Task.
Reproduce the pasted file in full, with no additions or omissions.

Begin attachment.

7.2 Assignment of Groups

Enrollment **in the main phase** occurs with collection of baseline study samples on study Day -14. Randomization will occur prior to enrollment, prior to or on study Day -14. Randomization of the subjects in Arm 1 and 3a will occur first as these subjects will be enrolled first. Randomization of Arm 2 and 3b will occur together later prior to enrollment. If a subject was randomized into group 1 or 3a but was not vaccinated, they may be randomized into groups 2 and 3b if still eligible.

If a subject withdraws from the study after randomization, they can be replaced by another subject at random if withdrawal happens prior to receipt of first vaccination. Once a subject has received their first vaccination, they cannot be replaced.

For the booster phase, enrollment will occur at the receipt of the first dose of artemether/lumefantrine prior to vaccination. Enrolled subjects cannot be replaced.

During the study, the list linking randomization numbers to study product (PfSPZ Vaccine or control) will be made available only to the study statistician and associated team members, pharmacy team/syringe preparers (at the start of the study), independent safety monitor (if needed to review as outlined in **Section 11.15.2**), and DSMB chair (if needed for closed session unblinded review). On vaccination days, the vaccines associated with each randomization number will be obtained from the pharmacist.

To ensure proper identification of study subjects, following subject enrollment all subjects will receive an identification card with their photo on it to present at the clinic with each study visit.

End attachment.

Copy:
7.2 Assignment of Groups

Enrollment **in the main phase** occurs with collection of baseline study samples on study Day -14. Randomization will occur prior to enrollment, prior to or on study Day -14. Randomization of the subjects in Arm 1 and 3a will occur first as these subjects will be enrolled first. Randomization of Arm 2 and 3b will occur together later prior to enrollment. If a subject was randomized into group 1 or 3a but was not vaccinated, they may be randomized into groups 2 and 3b if still eligible.

If a subject withdraws from the study after randomization, they can be replaced by another subject at random if withdrawal happens prior to receipt of first vaccination. Once a subject has received their first vaccination, they cannot be replaced.

For the booster phase, enrollment will occur at the receipt of the first dose of artemether/lumefantrine prior to vaccination. Enrolled subjects cannot be replaced.

During the study, the list linking randomization numbers to study product (PfSPZ Vaccine or control) will be made available only to the study statistician and associated team members, pharmacy team/syringe preparers (at the start of the study), independent safety monitor (if needed to review as outlined in **Section 11.15.2**), and DSMB chair (if needed for closed session unblinded review). On vaccination days, the vaccines associated with each randomization number will be obtained from the pharmacist.

To ensure proper identification of study subjects, following subject enrollment all subjects will receive an identification card with their photo on it to present at the clinic with each study visit.